United States District Court, E.D. Washington
ORDER GRANTING DEFENDANT'S MOTION FOR SUMMARY
H. WHALEY Senior United States District Judge.
the Court are the parties' cross-motions for summary
judgment. ECF Nos. 13, 15. Plaintiff brings this action
seeking judicial review pursuant to 42 U.S.C. § 405(g)
of the Commissioner of Social Security's final decision,
which denied her application for Disability Insurance
Benefits under Title II of the Social Security Act, 42 U.S.C.
§ 401-434, and her application for Supplemental Security
Income under Title XVI of the Act, 42 U.S.C.
§1381-1383F. See Administrative Record (AR) at
1, 15, 30. After reviewing the administrative record and
briefs filed by the parties, the Court is now fully informed.
For the reasons set forth below, the Court
GRANTS Defendant's Motion for Summary
Judgment and DENIES Plaintiff's Motion
for Summary Judgment.
filed her applications for Disability Insurance Benefits and
Supplemental Security Income on July 8, 2015. See AR
15, 207-08, 209-218. In both applications, Plaintiff's
alleged onset date of disability was March 1, 2015. AR 15,
207, 210. Plaintiff's applications were initially denied
on September 22, 2015, see AR 129-137, and on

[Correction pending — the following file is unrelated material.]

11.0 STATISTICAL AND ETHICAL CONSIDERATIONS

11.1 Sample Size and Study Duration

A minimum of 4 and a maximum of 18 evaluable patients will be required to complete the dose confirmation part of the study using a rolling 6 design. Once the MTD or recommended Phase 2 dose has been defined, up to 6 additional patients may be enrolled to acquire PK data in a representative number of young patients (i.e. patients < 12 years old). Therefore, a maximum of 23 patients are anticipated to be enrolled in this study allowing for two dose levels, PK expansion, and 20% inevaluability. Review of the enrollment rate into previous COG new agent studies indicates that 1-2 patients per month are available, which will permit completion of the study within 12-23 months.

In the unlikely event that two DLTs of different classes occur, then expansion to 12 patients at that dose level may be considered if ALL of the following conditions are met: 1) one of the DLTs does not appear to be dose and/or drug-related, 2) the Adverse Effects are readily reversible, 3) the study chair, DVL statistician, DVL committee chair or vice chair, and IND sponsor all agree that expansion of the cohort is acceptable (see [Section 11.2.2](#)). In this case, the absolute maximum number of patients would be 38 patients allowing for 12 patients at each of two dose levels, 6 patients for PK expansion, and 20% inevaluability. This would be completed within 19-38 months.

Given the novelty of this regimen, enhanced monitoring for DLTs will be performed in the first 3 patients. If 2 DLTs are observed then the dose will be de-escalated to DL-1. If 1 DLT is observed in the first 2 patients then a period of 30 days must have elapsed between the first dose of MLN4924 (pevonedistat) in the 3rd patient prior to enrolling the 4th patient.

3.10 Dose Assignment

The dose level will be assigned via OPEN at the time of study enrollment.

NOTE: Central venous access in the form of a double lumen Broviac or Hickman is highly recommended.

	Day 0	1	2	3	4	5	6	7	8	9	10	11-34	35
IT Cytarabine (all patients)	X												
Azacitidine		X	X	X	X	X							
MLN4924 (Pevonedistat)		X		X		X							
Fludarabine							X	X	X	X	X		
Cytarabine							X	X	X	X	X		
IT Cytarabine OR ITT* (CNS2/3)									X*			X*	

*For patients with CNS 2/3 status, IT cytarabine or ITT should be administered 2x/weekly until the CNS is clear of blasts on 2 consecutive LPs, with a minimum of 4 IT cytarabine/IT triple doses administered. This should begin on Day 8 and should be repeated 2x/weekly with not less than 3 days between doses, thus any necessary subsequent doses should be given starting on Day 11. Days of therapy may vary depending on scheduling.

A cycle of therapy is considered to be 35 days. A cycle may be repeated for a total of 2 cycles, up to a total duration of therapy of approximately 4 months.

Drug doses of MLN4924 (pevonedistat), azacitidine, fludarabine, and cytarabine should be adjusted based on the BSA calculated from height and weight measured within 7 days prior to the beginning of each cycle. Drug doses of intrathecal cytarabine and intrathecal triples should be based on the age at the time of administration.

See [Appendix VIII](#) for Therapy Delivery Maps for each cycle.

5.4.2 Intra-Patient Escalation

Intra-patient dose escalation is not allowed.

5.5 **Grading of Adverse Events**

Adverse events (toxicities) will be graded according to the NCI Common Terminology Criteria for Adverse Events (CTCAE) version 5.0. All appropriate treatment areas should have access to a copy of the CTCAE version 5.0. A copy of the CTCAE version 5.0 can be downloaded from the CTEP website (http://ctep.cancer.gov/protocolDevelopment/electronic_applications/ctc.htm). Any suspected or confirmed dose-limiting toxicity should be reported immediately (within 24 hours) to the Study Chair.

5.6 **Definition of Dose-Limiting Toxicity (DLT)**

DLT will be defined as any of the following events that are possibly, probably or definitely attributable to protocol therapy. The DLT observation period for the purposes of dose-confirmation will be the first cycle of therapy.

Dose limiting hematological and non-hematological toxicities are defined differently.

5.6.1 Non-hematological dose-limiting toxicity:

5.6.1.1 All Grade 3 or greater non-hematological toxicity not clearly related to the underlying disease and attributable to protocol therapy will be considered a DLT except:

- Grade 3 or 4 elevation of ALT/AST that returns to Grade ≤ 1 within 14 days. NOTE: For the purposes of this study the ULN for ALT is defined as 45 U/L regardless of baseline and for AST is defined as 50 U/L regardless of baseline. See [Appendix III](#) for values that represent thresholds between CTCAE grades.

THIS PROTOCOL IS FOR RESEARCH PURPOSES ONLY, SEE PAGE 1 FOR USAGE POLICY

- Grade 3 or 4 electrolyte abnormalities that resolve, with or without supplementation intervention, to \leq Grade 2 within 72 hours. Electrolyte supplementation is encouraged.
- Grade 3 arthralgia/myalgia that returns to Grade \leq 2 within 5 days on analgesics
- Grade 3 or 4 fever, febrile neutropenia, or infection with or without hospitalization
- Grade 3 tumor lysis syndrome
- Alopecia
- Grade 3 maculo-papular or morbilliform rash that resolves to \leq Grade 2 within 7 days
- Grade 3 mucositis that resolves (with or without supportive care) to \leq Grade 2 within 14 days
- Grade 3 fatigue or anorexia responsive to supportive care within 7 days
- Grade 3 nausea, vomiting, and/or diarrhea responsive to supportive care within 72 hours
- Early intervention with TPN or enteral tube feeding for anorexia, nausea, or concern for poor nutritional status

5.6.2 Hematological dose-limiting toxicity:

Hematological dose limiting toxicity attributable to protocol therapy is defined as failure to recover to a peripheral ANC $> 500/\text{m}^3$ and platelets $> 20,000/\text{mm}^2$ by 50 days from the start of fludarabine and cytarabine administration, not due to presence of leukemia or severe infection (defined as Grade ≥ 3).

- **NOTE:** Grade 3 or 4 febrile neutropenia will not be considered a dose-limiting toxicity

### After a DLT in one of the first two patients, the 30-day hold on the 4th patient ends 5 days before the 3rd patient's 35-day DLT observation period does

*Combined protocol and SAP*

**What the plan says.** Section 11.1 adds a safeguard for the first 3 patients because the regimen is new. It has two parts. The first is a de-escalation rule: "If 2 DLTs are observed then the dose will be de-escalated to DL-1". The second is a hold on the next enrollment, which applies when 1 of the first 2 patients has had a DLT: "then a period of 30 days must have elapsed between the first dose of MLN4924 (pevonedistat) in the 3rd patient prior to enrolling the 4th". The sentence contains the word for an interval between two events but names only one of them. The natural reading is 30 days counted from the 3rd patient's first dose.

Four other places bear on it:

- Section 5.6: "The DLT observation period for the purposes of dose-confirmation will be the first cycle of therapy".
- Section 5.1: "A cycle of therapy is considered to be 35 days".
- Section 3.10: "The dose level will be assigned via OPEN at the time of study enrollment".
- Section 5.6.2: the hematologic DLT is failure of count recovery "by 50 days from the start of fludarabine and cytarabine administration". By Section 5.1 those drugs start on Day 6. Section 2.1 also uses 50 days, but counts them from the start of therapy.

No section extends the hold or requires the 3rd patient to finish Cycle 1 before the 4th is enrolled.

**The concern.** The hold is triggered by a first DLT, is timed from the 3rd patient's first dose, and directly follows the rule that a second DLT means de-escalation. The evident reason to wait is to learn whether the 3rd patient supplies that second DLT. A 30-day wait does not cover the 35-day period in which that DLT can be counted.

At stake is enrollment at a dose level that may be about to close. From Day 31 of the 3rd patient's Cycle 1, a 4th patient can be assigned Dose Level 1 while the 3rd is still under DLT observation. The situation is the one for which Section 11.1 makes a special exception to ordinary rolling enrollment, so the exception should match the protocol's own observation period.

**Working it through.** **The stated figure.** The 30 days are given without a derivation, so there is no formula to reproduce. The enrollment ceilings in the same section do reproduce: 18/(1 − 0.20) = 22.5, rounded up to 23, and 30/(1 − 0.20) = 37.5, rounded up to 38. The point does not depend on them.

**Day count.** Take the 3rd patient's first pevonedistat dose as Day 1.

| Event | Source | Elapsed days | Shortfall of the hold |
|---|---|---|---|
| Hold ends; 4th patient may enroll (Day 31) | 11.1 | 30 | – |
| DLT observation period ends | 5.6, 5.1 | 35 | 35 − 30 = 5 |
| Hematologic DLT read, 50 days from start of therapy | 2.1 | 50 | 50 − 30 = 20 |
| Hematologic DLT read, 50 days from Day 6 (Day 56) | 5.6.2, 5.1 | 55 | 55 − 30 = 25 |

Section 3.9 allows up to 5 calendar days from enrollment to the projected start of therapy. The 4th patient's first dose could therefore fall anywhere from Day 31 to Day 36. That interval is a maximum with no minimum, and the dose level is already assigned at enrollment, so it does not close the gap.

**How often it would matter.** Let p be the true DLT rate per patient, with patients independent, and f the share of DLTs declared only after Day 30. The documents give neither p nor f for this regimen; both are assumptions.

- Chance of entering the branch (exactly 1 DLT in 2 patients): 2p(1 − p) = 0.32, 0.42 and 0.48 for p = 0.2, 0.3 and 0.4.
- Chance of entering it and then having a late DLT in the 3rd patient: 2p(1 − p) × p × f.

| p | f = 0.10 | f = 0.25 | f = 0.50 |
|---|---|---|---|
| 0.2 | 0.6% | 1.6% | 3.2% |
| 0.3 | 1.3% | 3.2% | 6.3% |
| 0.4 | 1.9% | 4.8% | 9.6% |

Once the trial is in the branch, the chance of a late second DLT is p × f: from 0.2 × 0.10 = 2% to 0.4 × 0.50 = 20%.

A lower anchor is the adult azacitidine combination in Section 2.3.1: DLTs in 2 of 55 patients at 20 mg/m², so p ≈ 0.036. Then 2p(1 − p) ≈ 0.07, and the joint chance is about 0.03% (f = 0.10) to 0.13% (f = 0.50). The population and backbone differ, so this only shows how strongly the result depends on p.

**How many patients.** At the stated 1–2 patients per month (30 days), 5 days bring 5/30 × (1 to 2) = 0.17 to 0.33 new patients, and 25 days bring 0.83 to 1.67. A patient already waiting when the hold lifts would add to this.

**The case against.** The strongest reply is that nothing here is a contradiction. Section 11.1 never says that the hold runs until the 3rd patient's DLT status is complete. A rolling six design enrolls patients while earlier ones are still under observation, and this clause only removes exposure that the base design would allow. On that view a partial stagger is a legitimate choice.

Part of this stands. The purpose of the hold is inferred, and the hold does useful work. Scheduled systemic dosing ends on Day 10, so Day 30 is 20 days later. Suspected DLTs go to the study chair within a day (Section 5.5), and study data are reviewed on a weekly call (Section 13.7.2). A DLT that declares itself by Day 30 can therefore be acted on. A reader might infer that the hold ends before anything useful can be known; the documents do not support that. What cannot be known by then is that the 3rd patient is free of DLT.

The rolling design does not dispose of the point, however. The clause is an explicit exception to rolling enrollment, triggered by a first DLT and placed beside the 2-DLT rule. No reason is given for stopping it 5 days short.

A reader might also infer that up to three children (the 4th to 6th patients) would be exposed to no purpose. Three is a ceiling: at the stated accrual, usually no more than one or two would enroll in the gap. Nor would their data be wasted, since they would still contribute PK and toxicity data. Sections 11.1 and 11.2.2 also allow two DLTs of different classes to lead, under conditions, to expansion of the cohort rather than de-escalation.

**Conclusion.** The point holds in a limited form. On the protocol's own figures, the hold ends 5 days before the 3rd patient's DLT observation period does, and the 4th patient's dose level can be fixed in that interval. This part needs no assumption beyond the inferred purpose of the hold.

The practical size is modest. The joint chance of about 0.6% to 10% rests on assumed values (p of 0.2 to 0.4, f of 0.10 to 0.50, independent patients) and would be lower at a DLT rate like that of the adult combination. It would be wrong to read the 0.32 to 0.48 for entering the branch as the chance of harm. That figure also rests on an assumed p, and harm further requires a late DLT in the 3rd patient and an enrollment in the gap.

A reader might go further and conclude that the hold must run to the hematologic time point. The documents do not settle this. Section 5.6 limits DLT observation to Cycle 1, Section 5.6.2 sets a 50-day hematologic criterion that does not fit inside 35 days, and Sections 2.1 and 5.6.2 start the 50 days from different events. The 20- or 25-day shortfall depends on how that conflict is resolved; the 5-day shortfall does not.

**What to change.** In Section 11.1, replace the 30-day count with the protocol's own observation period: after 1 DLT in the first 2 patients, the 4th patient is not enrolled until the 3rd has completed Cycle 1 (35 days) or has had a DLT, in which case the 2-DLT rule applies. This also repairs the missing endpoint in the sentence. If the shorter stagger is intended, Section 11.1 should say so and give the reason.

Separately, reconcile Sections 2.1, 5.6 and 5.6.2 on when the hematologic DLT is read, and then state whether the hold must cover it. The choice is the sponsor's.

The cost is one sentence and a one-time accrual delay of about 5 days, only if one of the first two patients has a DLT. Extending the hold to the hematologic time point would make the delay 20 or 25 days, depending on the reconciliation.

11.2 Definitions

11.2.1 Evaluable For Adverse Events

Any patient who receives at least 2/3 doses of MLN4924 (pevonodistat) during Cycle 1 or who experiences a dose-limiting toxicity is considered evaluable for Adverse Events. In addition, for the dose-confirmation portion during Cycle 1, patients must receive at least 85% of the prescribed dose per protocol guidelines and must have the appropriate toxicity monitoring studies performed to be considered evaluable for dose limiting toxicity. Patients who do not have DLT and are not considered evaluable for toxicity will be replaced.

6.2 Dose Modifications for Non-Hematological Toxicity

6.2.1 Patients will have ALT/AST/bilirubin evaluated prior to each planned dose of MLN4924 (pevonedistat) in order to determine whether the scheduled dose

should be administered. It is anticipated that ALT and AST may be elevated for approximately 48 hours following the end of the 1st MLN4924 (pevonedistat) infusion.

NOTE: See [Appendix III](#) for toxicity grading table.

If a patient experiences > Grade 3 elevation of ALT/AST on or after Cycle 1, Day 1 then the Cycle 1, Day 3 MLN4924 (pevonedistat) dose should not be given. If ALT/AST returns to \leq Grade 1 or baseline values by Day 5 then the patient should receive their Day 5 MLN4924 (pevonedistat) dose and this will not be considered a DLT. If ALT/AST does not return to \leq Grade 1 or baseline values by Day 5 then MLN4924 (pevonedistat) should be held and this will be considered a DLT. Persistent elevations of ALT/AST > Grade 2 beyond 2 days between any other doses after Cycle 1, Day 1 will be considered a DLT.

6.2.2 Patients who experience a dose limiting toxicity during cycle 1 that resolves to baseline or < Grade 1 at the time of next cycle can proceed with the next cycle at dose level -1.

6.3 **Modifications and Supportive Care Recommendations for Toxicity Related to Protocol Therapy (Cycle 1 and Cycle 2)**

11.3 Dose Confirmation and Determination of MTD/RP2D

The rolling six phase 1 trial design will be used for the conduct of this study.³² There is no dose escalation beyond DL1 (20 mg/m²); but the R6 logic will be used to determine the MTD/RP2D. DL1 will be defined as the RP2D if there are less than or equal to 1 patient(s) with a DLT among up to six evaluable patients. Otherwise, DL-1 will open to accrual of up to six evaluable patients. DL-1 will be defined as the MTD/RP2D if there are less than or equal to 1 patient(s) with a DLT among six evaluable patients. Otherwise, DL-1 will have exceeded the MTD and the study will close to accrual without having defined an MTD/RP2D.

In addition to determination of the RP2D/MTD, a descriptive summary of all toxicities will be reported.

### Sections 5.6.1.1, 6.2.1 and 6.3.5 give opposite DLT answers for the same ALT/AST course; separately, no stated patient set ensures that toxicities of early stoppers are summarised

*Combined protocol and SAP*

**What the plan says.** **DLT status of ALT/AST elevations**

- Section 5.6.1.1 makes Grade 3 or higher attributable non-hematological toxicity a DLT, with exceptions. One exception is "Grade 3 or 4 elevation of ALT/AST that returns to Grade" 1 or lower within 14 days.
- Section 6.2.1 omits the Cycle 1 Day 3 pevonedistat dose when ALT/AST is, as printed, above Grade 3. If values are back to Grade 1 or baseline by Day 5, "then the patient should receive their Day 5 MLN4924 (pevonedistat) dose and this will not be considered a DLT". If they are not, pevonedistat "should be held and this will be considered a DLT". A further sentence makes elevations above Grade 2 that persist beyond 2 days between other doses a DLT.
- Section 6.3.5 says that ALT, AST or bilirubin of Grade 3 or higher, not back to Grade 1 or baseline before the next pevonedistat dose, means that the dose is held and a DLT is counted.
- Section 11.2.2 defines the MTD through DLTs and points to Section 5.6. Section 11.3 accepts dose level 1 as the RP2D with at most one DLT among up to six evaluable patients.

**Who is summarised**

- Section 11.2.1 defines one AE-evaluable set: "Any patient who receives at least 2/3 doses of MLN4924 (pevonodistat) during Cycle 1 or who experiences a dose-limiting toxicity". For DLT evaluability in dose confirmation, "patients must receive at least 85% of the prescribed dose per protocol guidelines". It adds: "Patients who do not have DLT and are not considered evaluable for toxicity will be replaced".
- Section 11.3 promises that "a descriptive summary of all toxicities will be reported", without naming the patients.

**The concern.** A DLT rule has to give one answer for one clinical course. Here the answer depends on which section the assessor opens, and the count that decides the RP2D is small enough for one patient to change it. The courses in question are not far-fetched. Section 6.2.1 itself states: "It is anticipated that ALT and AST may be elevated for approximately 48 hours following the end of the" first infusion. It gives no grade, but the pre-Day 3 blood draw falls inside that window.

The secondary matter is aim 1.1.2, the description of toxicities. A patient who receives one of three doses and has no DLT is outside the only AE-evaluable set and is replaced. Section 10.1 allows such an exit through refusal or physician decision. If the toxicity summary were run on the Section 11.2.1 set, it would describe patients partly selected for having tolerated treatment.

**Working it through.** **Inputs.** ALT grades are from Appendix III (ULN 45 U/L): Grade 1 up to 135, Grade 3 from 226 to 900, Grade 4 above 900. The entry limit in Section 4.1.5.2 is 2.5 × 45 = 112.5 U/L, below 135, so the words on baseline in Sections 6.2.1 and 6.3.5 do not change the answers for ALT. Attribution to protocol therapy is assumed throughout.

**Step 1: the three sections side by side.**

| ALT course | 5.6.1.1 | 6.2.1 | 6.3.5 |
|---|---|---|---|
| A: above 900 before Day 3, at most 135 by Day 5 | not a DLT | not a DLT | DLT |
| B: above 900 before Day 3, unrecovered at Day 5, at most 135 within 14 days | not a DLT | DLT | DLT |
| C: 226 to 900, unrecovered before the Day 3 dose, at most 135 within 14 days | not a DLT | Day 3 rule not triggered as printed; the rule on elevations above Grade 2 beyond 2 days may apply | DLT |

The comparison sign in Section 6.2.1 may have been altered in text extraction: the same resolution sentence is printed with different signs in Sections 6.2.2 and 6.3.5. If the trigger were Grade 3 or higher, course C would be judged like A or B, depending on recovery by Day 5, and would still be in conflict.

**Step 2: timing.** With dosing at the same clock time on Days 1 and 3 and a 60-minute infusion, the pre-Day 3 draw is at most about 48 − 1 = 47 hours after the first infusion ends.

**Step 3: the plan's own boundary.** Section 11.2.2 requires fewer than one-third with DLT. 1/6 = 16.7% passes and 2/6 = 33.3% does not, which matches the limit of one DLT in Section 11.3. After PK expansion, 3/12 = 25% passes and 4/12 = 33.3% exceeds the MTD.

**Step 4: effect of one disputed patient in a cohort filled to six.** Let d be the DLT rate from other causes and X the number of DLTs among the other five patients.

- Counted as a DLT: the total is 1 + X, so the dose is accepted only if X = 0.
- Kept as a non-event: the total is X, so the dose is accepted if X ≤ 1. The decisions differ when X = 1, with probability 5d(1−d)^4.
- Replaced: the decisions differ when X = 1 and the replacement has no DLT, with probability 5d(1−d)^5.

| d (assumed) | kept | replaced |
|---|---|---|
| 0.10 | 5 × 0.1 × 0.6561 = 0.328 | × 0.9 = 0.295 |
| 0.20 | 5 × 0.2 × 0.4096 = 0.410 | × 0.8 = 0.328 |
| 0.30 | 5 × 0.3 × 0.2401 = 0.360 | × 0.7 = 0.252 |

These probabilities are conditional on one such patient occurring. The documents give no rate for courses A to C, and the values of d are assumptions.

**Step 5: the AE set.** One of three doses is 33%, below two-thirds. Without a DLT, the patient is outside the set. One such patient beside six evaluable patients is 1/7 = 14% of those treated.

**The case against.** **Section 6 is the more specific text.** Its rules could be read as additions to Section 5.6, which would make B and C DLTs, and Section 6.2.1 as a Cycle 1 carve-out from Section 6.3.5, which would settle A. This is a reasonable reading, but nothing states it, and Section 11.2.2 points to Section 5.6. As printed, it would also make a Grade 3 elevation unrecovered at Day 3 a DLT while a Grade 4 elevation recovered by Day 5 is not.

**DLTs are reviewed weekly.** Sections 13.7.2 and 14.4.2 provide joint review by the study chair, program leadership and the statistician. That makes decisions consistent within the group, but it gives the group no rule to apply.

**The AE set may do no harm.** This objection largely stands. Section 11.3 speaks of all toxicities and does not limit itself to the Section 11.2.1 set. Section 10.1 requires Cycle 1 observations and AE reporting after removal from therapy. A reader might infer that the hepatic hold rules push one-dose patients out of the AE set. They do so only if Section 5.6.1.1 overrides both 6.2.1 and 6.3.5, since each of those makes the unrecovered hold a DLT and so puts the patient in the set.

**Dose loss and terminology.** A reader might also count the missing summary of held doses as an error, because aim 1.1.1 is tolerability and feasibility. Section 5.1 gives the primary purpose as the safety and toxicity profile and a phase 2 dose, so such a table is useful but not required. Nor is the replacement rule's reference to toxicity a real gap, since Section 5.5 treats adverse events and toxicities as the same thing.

reconsideration on January 10, 2016. See AR 140-151.
Plaintiff then filed a request for a hearing on February 12,
2016. AR 152-53.
hearing with Administrative Law Judge (“ALJ”)
Jesse K. Shumway occurred on April 13, 2017. AR 39, 41. On
June 30, 2017, the ALJ issued a decision concluding that
Plaintiff was not disabled as defined in the Act and was
therefore ineligible for disability benefits or supplemental
security income. AR 12-30. On June 11, 2018, the Appeals
Council denied Plaintiff's request for review, AR 1-6,
thus making the ALJ's ruling the final decision of the
Commissioner. See 20 C.F.R. § 404.981.
August 8, 2018, Plaintiff timely filed the present action
challenging the denial of benefits. ECF No. 6. Accordingly,
Plaintiff's claims are properly before this Court
pursuant to 42 U.S.C. § 405(g).
Five-Step Sequential Evaluation Process
Social Security Act defines disability as the
“inability to engage in any substantial gainful
activity by reason of any medically determinable physical or
mental impairment which can be expected to result in death or
which has lasted or can be expected to last for a continuous
period of not less than twelve months.” 42 U.S.C.
§§ 423(d)(1)(A), 1382c(a)(3)(A). A claimant shall
be determined to be under a disability only if the
claimant's impairments are so severe that the claimant is
not only unable to do her or her previous work, but cannot,
considering claimant's age, education, and work
experience, engage in any other substantial gainful work that
exists in the national economy. 42 U.S.C. §
Commissioner has established a five-step sequential
evaluation process for determining whether a claimant is
disabled within the meaning of the Act. 20 C.F.R.
§§ 404.1520(a)(4), 416.920(a)(4); Lounsburry v.
Barnhart, 468 F.3d 1111, 1114 (9th Cir. 2006).
one inquires whether the claimant is presently engaged in
“substantial gainful activity.” 20 C.F.R.
§§ 404.1520(b), 416.920(b). Substantial gainful
activity is defined as significant physical or mental
activities done or usually done for profit. 20 C.F.R.
§§ 404.1572, 416.972. If the claimant is engaged in
substantial activity, he or she is not entitled to disability